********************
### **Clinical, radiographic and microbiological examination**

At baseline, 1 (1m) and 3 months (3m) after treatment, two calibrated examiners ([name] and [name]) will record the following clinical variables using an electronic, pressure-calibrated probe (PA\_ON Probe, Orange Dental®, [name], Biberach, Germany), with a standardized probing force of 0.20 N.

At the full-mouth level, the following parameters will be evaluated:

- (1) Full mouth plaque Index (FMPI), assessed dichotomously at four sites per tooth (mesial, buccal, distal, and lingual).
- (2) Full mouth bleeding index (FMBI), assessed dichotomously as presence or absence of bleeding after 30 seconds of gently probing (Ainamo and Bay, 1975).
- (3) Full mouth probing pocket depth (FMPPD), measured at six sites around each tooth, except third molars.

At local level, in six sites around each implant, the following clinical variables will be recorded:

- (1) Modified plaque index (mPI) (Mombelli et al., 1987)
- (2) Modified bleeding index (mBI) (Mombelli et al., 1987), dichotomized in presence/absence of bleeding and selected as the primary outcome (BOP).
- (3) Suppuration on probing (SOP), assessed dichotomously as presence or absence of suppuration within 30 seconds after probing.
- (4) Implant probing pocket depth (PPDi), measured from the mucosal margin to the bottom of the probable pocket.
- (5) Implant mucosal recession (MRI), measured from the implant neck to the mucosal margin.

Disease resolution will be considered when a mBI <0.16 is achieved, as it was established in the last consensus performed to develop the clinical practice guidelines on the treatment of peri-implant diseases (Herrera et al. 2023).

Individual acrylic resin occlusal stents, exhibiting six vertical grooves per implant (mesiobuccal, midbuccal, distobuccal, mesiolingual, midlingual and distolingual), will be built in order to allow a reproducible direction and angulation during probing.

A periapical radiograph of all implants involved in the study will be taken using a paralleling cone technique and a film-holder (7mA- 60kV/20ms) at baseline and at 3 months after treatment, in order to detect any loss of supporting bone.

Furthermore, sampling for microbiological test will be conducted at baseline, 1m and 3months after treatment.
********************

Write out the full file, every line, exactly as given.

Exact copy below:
### **Clinical, radiographic and microbiological examination**

At baseline, 1 (1m) and 3 months (3m) after treatment, two calibrated examiners ([name] and [name]) will record the following clinical variables using an electronic, pressure-calibrated probe (PA\_ON Probe, Orange Dental®, [name], Biberach, Germany), with a standardized probing force of 0.20 N.

At the full-mouth level, the following parameters will be evaluated:

- (1) Full mouth plaque Index (FMPI), assessed dichotomously at four sites per tooth (mesial, buccal, distal, and lingual).
- (2) Full mouth bleeding index (FMBI), assessed dichotomously as presence or absence of bleeding after 30 seconds of gently probing (Ainamo and Bay, 1975).
- (3) Full mouth probing pocket depth (FMPPD), measured at six sites around each tooth, except third molars.

At local level, in six sites around each implant, the following clinical variables will be recorded:

- (1) Modified plaque index (mPI) (Mombelli et al., 1987)
- (2) Modified bleeding index (mBI) (Mombelli et al., 1987), dichotomized in presence/absence of bleeding and selected as the primary outcome (BOP).
- (3) Suppuration on probing (SOP), assessed dichotomously as presence or absence of suppuration within 30 seconds after probing.
- (4) Implant probing pocket depth (PPDi), measured from the mucosal margin to the bottom of the probable pocket.
- (5) Implant mucosal recession (MRI), measured from the implant neck to the mucosal margin.

Disease resolution will be considered when a mBI <0.16 is achieved, as it was established in the last consensus performed to develop the clinical practice guidelines on the treatment of peri-implant diseases (Herrera et al. 2023).

Individual acrylic resin occlusal stents, exhibiting six vertical grooves per implant (mesiobuccal, midbuccal, distobuccal, mesiolingual, midlingual and distolingual), will be built in order to allow a reproducible direction and angulation during probing.

A periapical radiograph of all implants involved in the study will be taken using a paralleling cone technique and a film-holder (7mA- 60kV/20ms) at baseline and at 3 months after treatment, in order to detect any loss of supporting bone.

Furthermore, sampling for microbiological test will be conducted at baseline, 1m and 3months after treatment.